The most useful advice I have ever received as a writer, "One, don't wait for inspiration, just start the damn thing. Two, once you begin keep on until the end. How do you know how the story should begin until you find out where it's going?" These rules saved me half a careers worth of time and gained me a reputation as the fastest writer in town. I'm not faster. I spend less time not writing.
article in Esquire Magazine last year. I had always simply regarded him as that movie critic for the Sun-Times and on that TV show with the skinny guy, but Esquire made me consider him as a fine writer and an interesting man. When I heard of his memoir, released this year, I put myself on the list to check it out from the library. I had to wait a few months to get it.
Roger Ebert has had a life many of us would envy. One observation he made of his life early in the book is that none of what happened to him, happened by design, or because he had some sort of plan. All his major life turns were accidental. In 1967, he was suddenly told by his editor that he was the new film critic, and he began reviewing movies and made a life out of it. He was suddenly offered the gig reviewing movies for PBS which eventually was put on commercial TV, and thus he became a household name around the country when he sat down every week with Gene Siskel. In the last reinvention of himself, his editors at the Sun-Times requested he blog. He began to write on-line and discovered the wonder of having conversations with his fans and his movie community. It was a whole side to his career he never considered. I loved the idea that his fabulous life was entirely serendipitous.
Roger Ebert then takes us along on the journey of his life as he meets and greets famous movie makers, actors and other famous writers. He travels in London, South Africa, Venice and New York. At times his book is poignant: stories about his childhood dog or his father's death or the sad tale of his love life under the thumb of his judgmental mother. I was especially interested in his friendship with fellow critic Gene Siskel, I shed a tear over that chapter. Many chapters are great behind the scenes tales of his life among the stars and directors. If you want to know about Ingmar Bergman or Martin Scorsese and what they were like as directors and subjects, this is a great read. Toward the end his chapters are philosophical as he digests the last sad chapters of his life. He is unable to eat or talk due to his cancer and many surgeries, so his abilities to read and write become more and more important to him. He thinks of his own death and makes sense of God and religion. I loved the whole memoir, and think it can serve as a great primer on how to write a memoir--focusing not so much on the linear passage of time, but more on the themes of our lives as we look back on a life well spent.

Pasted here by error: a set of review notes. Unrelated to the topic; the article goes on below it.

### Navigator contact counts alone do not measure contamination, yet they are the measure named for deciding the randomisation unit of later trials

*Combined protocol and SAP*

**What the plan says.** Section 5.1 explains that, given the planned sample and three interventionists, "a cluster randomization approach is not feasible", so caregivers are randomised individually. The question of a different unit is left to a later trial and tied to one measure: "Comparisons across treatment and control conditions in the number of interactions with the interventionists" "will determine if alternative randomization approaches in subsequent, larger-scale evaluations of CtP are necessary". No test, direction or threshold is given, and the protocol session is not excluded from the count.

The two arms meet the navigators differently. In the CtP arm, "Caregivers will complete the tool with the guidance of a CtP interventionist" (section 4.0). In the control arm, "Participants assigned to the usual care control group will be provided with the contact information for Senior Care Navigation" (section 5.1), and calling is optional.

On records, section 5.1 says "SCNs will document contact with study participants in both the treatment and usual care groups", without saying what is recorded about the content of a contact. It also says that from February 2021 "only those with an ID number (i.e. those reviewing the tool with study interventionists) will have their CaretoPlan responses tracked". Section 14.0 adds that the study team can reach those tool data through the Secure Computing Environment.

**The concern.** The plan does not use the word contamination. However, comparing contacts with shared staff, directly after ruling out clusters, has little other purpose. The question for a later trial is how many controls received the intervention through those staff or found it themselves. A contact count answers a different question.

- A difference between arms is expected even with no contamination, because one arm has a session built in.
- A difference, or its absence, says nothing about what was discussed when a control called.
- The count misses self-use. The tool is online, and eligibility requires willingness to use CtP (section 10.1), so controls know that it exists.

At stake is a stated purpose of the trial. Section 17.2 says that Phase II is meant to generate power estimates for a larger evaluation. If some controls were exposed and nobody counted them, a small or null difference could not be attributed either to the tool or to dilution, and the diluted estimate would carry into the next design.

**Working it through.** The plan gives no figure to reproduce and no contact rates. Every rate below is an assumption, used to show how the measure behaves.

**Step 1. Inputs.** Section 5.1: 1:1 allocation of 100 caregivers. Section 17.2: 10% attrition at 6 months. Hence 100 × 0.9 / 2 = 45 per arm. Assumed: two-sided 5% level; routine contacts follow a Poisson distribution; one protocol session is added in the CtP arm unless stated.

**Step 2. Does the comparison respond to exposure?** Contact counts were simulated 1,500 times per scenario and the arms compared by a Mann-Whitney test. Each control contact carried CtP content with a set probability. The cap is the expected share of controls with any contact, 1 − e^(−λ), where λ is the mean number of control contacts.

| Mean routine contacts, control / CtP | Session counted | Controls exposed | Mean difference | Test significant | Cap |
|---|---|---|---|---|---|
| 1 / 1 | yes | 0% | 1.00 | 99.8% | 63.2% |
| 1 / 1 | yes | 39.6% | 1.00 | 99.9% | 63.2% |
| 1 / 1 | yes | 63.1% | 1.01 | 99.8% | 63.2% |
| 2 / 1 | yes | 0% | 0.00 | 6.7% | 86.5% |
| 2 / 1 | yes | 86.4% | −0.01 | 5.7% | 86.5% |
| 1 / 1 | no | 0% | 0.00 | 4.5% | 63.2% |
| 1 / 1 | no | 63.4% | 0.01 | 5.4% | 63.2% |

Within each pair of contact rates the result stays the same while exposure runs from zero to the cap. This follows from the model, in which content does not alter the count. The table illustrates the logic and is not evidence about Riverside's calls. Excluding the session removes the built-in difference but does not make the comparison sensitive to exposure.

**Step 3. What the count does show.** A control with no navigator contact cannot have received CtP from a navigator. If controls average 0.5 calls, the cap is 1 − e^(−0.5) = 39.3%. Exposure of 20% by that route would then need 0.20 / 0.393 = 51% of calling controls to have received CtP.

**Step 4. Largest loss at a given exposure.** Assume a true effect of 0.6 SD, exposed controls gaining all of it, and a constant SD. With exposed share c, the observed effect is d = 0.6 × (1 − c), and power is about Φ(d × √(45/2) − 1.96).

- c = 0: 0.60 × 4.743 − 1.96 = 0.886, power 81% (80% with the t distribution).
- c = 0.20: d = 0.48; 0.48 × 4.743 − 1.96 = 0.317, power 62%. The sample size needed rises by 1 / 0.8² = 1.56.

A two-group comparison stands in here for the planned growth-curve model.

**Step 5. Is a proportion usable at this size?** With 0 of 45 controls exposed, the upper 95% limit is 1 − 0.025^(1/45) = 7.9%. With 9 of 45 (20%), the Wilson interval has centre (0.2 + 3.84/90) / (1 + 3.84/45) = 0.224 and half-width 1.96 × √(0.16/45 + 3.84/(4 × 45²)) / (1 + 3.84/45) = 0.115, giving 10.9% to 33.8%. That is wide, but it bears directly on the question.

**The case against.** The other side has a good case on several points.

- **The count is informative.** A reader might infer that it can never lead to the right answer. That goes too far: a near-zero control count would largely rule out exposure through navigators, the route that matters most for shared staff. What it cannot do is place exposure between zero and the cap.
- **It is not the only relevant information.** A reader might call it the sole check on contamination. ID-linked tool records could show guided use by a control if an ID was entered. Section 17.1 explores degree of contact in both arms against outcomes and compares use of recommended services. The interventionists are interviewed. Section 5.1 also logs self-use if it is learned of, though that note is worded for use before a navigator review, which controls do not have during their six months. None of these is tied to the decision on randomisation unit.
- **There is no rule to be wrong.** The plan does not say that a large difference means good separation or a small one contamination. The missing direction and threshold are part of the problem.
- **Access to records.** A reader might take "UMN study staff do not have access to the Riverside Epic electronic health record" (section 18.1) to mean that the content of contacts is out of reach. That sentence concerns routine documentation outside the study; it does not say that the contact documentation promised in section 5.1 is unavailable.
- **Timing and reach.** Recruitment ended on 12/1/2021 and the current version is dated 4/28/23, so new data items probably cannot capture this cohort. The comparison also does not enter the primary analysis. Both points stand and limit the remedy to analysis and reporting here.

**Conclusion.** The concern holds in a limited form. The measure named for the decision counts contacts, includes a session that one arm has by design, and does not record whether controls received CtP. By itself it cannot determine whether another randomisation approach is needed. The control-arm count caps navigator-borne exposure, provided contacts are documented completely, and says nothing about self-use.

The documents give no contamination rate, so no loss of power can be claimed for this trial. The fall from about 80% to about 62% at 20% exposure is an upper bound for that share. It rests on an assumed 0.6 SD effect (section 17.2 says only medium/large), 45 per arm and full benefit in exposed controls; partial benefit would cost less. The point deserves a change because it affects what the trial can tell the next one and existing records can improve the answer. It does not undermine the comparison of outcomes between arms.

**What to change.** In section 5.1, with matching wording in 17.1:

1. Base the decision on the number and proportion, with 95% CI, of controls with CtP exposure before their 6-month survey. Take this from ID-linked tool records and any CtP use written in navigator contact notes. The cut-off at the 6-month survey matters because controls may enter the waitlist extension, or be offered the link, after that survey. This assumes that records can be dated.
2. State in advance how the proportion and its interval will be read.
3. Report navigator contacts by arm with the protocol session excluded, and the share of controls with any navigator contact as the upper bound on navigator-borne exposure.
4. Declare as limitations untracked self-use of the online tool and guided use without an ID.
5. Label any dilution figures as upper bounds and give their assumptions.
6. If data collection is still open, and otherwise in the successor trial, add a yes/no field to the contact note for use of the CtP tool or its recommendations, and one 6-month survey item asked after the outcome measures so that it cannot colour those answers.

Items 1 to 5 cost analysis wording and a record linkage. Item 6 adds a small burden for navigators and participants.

The book was at its best when Ebert looked deep into this past in the early chapters as a boy in Urbana, Illinois. I did not care as much for the gossipy chapters on movie stars, and I hope to God I can write as beautifully and cogently about my life when and if illness begins to run its course as Roger Ebert can. If you are a movie fan or a fan of the memoir, this is a great choice. I give it a thumbs up!
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